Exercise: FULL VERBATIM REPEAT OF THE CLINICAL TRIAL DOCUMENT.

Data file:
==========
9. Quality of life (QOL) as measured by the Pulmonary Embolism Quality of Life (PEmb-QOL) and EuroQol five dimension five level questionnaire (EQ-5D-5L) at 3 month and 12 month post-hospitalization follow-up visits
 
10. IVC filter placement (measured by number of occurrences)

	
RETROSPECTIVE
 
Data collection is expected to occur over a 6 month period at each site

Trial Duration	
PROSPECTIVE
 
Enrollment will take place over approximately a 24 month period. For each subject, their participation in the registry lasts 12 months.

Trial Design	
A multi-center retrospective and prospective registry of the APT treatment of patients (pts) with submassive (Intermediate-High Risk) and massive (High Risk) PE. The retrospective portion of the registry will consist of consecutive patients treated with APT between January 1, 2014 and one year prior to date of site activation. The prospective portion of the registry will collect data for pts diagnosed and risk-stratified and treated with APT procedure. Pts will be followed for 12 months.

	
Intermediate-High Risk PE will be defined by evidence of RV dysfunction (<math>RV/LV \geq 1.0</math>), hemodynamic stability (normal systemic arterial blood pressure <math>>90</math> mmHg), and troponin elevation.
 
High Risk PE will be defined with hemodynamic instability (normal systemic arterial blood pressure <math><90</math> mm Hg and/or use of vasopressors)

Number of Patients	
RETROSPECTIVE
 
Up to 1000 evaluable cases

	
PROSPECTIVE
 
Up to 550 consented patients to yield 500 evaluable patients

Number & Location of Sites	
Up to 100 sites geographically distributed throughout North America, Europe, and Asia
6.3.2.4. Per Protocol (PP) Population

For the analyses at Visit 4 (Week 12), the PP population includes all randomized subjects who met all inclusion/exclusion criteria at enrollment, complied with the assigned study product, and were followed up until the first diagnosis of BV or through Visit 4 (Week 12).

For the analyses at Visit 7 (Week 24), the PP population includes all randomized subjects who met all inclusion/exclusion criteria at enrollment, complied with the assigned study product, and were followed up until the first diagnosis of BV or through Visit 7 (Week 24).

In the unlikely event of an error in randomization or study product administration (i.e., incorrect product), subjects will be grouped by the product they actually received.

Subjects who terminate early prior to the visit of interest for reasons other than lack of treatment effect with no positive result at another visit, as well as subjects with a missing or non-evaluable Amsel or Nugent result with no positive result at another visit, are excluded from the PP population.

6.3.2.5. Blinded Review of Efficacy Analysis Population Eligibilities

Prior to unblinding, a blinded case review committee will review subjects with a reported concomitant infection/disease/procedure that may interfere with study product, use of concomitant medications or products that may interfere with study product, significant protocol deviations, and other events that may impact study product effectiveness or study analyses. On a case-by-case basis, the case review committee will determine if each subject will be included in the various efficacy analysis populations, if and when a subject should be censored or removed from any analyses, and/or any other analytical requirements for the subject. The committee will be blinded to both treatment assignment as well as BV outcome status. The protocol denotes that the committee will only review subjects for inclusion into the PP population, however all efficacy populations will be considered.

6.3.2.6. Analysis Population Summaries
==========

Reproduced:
9. Quality of life (QOL) as measured by the Pulmonary Embolism Quality of Life (PEmb-QOL) and EuroQol five dimension five level questionnaire (EQ-5D-5L) at 3 month and 12 month post-hospitalization follow-up visits
 
10. IVC filter placement (measured by number of occurrences)

	
RETROSPECTIVE
 
Data collection is expected to occur over a 6 month period at each site

Trial Duration	
PROSPECTIVE
 
Enrollment will take place over approximately a 24 month period. For each subject, their participation in the registry lasts 12 months.

Trial Design	
A multi-center retrospective and prospective registry of the APT treatment of patients (pts) with submassive (Intermediate-High Risk) and massive (High Risk) PE. The retrospective portion of the registry will consist of consecutive patients treated with APT between January 1, 2014 and one year prior to date of site activation. The prospective portion of the registry will collect data for pts diagnosed and risk-stratified and treated with APT procedure. Pts will be followed for 12 months.

	
Intermediate-High Risk PE will be defined by evidence of RV dysfunction (<math>RV/LV \geq 1.0</math>), hemodynamic stability (normal systemic arterial blood pressure <math>>90</math> mmHg), and troponin elevation.
 
High Risk PE will be defined with hemodynamic instability (normal systemic arterial blood pressure <math><90</math> mm Hg and/or use of vasopressors)

Number of Patients	
RETROSPECTIVE
 
Up to 1000 evaluable cases

	
PROSPECTIVE
 
Up to 550 consented patients to yield 500 evaluable patients

Number & Location of Sites	
Up to 100 sites geographically distributed throughout North America, Europe, and Asia
6.3.2.4. Per Protocol (PP) Population

For the analyses at Visit 4 (Week 12), the PP population includes all randomized subjects who met all inclusion/exclusion criteria at enrollment, complied with the assigned study product, and were followed up until the first diagnosis of BV or through Visit 4 (Week 12).

For the analyses at Visit 7 (Week 24), the PP population includes all randomized subjects who met all inclusion/exclusion criteria at enrollment, complied with the assigned study product, and were followed up until the first diagnosis of BV or through Visit 7 (Week 24).

In the unlikely event of an error in randomization or study product administration (i.e., incorrect product), subjects will be grouped by the product they actually received.

Subjects who terminate early prior to the visit of interest for reasons other than lack of treatment effect with no positive result at another visit, as well as subjects with a missing or non-evaluable Amsel or Nugent result with no positive result at another visit, are excluded from the PP population.

6.3.2.5. Blinded Review of Efficacy Analysis Population Eligibilities

Prior to unblinding, a blinded case review committee will review subjects with a reported concomitant infection/disease/procedure that may interfere with study product, use of concomitant medications or products that may interfere with study product, significant protocol deviations, and other events that may impact study product effectiveness or study analyses. On a case-by-case basis, the case review committee will determine if each subject will be included in the various efficacy analysis populations, if and when a subject should be censored or removed from any analyses, and/or any other analytical requirements for the subject. The committee will be blinded to both treatment assignment as well as BV outcome status. The protocol denotes that the committee will only review subjects for inclusion into the PP population, however all efficacy populations will be considered.

6.3.2.6. Analysis Population Summaries